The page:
Panda Café celebrated its grand opening, Nov. 19, at 7600 Madison St., replacing Big Boss, which temporarily changed its name to Nichi before closing entirely.
New owner John Zhou has taken over. It’s the first restaurant Zhou has owned, though he has extensive kitchen experience.
The face of the restaurant, however, is the vibrant and friendly Simon Wu, manager and head chef. Longtime friends with Zhou, he was invited to help with the opening and establishment of the Forest Park restaurant.
Wu, who has over 20 years working professionally in kitchens, is passionate about cooking.
“If you are a cook, you have to care,” said Wu. He runs an online group where he gives recipe and cooking advice, and one of his greatest joys is teaching people how to prepare dishes. He regularly travels to China to discover new recipes and learn how to cook them.
“One of the most important things about being a chef is knowing that if you yourself wouldn’t eat it, you shouldn’t serve it,” said Wu. “When I learn to make a dish, I make it again and again until it is perfect.”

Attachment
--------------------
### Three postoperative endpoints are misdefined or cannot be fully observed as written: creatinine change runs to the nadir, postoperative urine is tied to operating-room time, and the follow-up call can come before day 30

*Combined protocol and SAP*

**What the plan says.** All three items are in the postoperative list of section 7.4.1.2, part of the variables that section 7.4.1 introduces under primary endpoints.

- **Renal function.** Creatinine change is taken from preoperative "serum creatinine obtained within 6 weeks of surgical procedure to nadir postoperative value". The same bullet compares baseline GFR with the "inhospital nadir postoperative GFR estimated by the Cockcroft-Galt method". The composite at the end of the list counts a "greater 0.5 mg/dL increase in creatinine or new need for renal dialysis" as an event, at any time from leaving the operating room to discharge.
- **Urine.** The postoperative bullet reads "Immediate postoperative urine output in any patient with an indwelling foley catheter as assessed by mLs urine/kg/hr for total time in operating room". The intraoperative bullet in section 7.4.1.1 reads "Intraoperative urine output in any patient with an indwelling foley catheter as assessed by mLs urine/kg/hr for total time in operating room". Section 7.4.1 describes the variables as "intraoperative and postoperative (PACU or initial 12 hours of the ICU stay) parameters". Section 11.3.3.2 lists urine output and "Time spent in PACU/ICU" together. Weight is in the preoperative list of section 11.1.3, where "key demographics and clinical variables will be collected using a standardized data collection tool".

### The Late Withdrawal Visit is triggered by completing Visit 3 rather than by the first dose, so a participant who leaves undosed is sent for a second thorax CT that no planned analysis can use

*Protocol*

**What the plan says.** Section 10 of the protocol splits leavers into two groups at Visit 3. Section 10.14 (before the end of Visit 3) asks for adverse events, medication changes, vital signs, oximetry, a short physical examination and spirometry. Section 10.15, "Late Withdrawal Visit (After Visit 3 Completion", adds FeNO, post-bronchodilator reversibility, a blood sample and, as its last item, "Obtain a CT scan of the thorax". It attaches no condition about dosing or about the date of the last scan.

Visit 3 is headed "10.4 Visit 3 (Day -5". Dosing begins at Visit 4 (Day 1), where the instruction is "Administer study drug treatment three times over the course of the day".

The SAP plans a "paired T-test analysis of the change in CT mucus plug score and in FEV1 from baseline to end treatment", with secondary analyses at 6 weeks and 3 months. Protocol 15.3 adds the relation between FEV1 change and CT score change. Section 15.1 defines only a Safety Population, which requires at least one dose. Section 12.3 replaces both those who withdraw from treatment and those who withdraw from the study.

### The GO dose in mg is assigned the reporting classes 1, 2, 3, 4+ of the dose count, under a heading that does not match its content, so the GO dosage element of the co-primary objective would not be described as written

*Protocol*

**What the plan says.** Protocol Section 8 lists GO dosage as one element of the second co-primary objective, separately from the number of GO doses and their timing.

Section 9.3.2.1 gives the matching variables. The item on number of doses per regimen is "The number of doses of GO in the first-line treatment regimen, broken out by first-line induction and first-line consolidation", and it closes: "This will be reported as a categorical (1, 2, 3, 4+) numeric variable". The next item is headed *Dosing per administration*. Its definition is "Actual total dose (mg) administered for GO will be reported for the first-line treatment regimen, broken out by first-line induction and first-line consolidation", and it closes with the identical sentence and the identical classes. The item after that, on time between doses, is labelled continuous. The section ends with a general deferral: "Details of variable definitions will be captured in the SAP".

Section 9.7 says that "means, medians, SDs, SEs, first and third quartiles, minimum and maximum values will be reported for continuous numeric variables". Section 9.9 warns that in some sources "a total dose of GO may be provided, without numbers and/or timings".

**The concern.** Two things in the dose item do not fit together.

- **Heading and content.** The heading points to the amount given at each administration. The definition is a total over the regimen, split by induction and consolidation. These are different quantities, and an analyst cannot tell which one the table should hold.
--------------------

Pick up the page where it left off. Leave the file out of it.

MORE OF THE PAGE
He brought out a sample of the fried wontons with cream cheese served at Panda Café and explained how he bought as many wonton wrappers locally as he could find, then tried them all until he found the best one to serve.
The same standard applies to sauces, too. “Our sauces are different because we put a lot of focus on them,” said Wu. For the orange chicken at Panda Café, he uses orange juice and rind from the fruit to get the right flavor. “The details are important.”
“It’s about bringing quality,” Wu said, adding that the first step is making sure everything is clean. “Washing hands. Cleaning everything all the time. People don’t always realize how important that is.”
Panda Café has a party room available for private events, and their liquor license will be ready to go by Dec. 2, with drink specials including domestic beers. But everything will revolve around the food.
Special orders are not a problem at Panda Café, and Wu plans to allow customer demand to shape the menu. When asked what he’d recommend, he mentioned the cream cheese wontons and chicken wing appetizers and the sesame chicken as an entrée.
“You know sesame chicken is good if, five hours after cooking it, it’s still crispy,” said Wu.
Five hours later, it was.